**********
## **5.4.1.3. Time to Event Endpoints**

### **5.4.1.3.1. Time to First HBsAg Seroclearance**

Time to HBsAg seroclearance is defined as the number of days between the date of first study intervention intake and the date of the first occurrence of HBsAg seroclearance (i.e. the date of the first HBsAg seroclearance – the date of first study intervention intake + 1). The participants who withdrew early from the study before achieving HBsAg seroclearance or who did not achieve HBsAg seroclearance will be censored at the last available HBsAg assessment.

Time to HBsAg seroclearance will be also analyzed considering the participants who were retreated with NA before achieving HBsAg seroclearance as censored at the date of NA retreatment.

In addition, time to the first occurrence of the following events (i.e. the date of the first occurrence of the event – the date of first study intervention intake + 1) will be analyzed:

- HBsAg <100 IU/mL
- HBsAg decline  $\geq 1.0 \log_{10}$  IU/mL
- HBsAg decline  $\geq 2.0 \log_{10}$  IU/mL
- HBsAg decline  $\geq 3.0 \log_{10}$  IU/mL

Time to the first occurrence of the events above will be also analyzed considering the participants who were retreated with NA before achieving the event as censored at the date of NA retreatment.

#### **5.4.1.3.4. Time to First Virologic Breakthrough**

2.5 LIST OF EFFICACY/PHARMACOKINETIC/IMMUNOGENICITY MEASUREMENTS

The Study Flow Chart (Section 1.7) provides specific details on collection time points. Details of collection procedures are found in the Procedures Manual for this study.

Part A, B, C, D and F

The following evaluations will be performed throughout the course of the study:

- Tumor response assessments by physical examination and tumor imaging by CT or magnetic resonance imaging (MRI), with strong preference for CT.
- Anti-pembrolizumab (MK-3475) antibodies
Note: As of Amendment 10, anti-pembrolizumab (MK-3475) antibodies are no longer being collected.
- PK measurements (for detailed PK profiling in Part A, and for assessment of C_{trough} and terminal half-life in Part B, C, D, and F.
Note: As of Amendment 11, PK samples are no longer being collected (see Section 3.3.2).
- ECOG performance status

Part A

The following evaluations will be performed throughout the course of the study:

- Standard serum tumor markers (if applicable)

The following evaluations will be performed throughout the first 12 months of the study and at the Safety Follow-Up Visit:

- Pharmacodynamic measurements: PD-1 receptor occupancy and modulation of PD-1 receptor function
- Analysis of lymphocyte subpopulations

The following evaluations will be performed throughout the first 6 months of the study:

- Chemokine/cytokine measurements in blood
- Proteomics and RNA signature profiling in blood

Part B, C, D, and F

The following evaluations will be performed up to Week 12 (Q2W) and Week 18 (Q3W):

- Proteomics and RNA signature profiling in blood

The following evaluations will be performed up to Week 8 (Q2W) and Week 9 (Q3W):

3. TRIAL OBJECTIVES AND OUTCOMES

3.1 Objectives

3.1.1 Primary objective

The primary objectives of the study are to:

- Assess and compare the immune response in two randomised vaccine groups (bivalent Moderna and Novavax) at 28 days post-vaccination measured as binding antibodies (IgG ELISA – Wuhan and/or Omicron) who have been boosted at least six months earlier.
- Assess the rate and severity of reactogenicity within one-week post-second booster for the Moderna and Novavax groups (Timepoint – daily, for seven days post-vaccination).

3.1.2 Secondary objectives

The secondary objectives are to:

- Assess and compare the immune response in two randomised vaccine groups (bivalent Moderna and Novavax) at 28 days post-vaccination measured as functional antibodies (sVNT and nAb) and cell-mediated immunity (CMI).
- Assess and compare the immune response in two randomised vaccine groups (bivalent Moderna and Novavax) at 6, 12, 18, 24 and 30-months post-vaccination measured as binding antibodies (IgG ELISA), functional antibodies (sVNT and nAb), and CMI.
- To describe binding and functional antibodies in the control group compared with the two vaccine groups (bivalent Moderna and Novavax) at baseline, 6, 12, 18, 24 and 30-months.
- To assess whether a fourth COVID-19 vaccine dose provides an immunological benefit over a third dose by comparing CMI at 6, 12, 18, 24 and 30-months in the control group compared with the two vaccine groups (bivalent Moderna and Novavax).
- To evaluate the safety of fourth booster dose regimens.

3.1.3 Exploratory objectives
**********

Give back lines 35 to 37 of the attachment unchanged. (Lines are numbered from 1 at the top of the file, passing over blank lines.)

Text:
3. TRIAL OBJECTIVES AND OUTCOMES

3.1 Objectives

3.1.1 Primary objective